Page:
In DepthNuclear Diplomacy

Iran nuclear deal holds ‘goodies’ for scientists

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Science  24 Jul 2015:
Vol. 349, Issue 6246, pp. 356-357
DOI: 10.1126/science.349.6246.356

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Summary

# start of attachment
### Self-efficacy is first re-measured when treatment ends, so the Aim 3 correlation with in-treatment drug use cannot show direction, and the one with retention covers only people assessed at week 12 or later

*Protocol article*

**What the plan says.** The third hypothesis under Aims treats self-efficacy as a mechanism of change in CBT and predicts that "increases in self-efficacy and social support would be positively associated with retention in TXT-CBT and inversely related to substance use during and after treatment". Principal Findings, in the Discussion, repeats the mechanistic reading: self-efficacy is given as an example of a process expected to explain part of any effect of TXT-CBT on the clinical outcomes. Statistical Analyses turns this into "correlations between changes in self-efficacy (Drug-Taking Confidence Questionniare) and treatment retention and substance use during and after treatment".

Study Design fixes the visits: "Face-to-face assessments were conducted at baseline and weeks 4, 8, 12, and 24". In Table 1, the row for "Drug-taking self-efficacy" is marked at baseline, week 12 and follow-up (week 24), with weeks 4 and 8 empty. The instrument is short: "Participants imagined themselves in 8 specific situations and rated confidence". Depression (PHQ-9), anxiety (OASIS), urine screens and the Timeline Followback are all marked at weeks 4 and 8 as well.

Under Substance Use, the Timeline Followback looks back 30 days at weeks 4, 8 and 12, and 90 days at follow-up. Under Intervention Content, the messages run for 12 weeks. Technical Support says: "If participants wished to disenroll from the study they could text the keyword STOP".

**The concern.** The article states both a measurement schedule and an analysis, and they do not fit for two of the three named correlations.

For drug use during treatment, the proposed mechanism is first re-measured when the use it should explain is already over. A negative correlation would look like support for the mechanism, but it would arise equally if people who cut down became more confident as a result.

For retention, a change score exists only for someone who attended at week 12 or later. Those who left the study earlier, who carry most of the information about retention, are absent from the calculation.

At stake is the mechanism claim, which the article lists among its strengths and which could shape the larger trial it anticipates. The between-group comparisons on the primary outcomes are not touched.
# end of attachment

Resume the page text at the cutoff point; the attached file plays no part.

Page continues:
When Iran agreed last week to dismantle large chunks of its nuclear infrastructure, it won more than the promise of relief from crippling economic sanctions. If the agreement survives strong opposition in the U.S. Congress, Iran can expect a rapid expansion of scientific cooperation with Western powers. As its nuclear facilities are repurposed, scientists from Iran and abroad will team up in areas such as nuclear fusion, astrophysics, and radioisotopes for cancer therapy. Some scientific activity will take place at the Fordow uranium enrichment facility, which Iran will convert into an international nuclear, physics, and technology center. Russia will help reconfigure 348 centrifuges there to produce stable isotopes for industry. And Fordow may host a small linear accelerator for basic research in nuclear physics and astrophysics. Iran has agreed to invite proposals for collaborative projects at Fordow and hold an international workshop to review them.